"Sui Generis"— in a class by himself — was the only way one could accurately characterize Robert Juliano.
Juliano (who died Tuesday at age 80) was inarguably one of the top lobbyists for organized labor in Washington, D.C. With friendships among Members of Congress in both parties going back to the 1960’s, he sculpted, shaped, and shepherded to passage legislation that would help the restaurant workers he represented for decades.
"When [the late] Beau Biden was getting ready to run for attorney general in Delaware, the restaurant guys there asked him if he knew Juliano," he told Newsmax a few months before his death, "And Beau said ‘You mean Uncle Bobby?'"
A close friend of Beau’s father since he came to the Senate in 1973, Juliano had indeed watched Beau grow up as he and the elder Biden strategized on politics and legislation.
"We simply wouldn’t be here in the White House without your support," the man Juliano always called “Joey” wrote him on his 80th birthday earlier this year. "Miss you pal!" went the PS, written in his own hand on White House stationery.
But this friend of the powerful was also someone who always had time for just about anyone. Fellow residents of his West End Place condominium inevitably stopped him in the lobby and sought his advice on personal and professional matters. He readily offered it, always requesting they quit calling him "Mr. Juliano."
"Just Cool Bobby J will do," he frequently remonstrated.
When a Haitian immigrant named Luc announced he was leaving the front desk at West End Place to look for another job, “Cool Bobby J” would have none of it. He needed Luc as his "chief of staff"—overseeing his paperwork (Juliano never learned to use a computer and unions sent him per diem secretaries to take his dictation), laundry, and his fabulous wine collection.
The Juliano condo resembled a wine cellar worthy of the Rothschilds. Bobby had become an authority on wine and freely bestowed bottles on friends.
"We must have 20 bottles of wine from Bobby," recalled prize-winning reporter Gail Chaddock of the Christian Science Monitor, who frequently used the labor lobbyist as a source and invited him to her home for dinner.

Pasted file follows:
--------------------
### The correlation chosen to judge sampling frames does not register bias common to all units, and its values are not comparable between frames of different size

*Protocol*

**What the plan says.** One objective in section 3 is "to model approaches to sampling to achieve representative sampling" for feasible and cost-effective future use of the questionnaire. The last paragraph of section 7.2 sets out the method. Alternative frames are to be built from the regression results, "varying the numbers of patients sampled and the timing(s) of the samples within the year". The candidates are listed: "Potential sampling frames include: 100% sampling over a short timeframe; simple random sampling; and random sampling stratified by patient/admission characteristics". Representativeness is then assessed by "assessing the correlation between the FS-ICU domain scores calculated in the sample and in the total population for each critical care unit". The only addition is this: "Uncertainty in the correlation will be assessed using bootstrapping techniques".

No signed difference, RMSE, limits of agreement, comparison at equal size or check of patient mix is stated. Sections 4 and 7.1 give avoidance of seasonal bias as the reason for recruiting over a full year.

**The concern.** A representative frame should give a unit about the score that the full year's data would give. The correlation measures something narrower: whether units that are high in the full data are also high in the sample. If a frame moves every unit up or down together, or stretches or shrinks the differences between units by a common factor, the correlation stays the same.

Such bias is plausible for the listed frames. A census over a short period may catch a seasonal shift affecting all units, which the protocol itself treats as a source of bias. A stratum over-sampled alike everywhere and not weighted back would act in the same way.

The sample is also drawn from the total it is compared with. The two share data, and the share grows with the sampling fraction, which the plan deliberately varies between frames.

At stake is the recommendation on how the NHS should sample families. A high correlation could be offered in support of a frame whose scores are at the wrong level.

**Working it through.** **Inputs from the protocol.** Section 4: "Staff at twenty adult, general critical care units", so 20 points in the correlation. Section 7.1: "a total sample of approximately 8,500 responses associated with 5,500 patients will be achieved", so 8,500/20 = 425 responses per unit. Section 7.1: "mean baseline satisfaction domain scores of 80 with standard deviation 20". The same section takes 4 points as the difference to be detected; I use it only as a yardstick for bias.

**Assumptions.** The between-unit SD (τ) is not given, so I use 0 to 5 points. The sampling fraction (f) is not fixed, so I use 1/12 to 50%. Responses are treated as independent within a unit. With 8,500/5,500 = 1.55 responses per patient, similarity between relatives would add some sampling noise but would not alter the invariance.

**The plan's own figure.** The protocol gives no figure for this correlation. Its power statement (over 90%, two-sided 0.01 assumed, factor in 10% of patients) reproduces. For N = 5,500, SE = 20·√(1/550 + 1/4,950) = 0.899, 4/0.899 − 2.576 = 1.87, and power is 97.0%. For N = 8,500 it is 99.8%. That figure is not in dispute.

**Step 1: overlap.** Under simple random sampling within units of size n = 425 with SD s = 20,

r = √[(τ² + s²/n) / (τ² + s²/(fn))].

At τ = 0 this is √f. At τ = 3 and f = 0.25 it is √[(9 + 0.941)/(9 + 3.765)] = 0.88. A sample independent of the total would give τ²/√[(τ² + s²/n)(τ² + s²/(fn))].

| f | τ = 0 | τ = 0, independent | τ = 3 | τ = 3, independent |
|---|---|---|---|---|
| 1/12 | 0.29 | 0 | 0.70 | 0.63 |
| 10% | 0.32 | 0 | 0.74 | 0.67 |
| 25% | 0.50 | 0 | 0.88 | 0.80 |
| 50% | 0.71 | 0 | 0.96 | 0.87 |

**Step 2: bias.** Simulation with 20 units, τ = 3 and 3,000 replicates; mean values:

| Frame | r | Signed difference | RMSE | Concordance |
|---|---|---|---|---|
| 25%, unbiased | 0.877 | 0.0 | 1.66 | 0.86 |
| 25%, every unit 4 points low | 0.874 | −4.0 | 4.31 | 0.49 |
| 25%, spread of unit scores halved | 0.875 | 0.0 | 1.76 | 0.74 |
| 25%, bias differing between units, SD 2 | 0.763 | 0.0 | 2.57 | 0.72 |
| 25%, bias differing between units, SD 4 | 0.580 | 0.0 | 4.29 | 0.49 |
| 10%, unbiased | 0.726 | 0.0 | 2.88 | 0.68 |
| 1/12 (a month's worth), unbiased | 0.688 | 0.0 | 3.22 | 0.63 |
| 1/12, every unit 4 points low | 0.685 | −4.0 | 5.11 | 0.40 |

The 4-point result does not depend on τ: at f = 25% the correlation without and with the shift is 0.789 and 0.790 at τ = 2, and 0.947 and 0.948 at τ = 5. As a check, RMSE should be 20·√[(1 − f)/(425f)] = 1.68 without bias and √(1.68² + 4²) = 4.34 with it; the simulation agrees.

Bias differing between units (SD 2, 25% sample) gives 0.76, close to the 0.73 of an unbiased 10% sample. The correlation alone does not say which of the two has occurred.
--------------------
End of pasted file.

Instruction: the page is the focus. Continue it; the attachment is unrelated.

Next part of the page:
"I couldn't bear to toss anything he valued so much," she added, "Bobby knew he was bestowing his largesse on a teetotaler. Remarkably forgiving, that man. An original."
And he never forgot who he was--a genuine "street kid" from Chicago who worked as an elevator operator on the Windy City’s West Side. It was there that he mixed with union members and labor leaders.
Politics and Washington beckoned the young Juliano. Through Alderman and Democratic ward committeeman Vito Marzullo, he got an audience with Chicago’s all-powerful Mayor Richard J. Daley.
"The mayor—Richard J.—got on the phone to [then-House Majority Leader] Tip O’Neill and said he had a young man he felt was going places and that Tip should help him get situated in Washington," Juliano recalled to Newsmax, "Then he hung up, and told me 'Go to Washington. Everything’s going to be fine. You’re in your mother’s arms.'"
He was. With recommendations from Daley and O’Neill, Juliano became legislative representative for the Hotel Employees and Restaurant Employees Union.
"And from there," recalled House Appropriations Committee Chairman Rosa DeLauro, D.-CT, "Bobby worked on nearly every major piece of labor legislation over the last four decades."
Juliano was especially proud of helping then-House Democratic Conference Chairman Phil Burton, CA, guide to enactment the landmark Black Lung Benefits Act of 1972 that ensured coal miners of the same health care plan as federal employees.
A proud Chicago Democrat and "union guy," Juliano nevertheless reached across the aisle and worked closely with Republicans. He also admired Democrats who did the same.
Carol Laxalt, widow of close Ronald Reagan friend and Nevada’s Republican Sen. Paul Laxalt, told us "Bobby and Paul were miles apart on most things but they got along well because they knew there had to be compromise if you were getting anything passed in the Senate. And when the restaurant workers’ union in Las Vegas was considering endorsing Paul’s Democratic opponent [in 1980], Bobby saw that it didn’t happen. He reminded them how good Paul had been to the restaurant workers when he was governor."
And, she added with a laugh, "Bobby would tell people he knew Paul was very smart because he married an Italian-American."
In his twilight months, as Juliano regaled Newsmax with reminiscences about consequential leaders in Congress he knew, we asked about the storied race for majority leader among House Democrats in 1976—when Phil Burton, a committed left-wing "San Francisco Democrat" with a peerless knowledge of the legislative process could lose by one vote to Texan Jim Wright, who had opposed civil rights legislation and supported the Vietnam War and the oil depletion allowance.
"It really had nothing to do with philosophy or issues," Juliano told us, "Phil was brilliant, but he had insulted my friend [Illinois Rep.] Danny Rostenkowski. And he insulted a lot of others, especially when he got into the Stolichnaya vodka. Look, it doesn’t matter how much you know as much as it does how well you treat others. That’s half the battle."
John Gizzi is Newsmax's chief political columnist and White House correspondent. He is “the man who knows everyone in Washington” as well as many who hold elected positions and party leadership roles throughout America. He has appeared on countless radio and TV shows in America and Europe. He is the recipient of the William A. Rusher Award for Journalistic Excellence and was named Journalist of the Year by the Conservative Political Action Conference in 2002. For more of his reports, Go Here Now.
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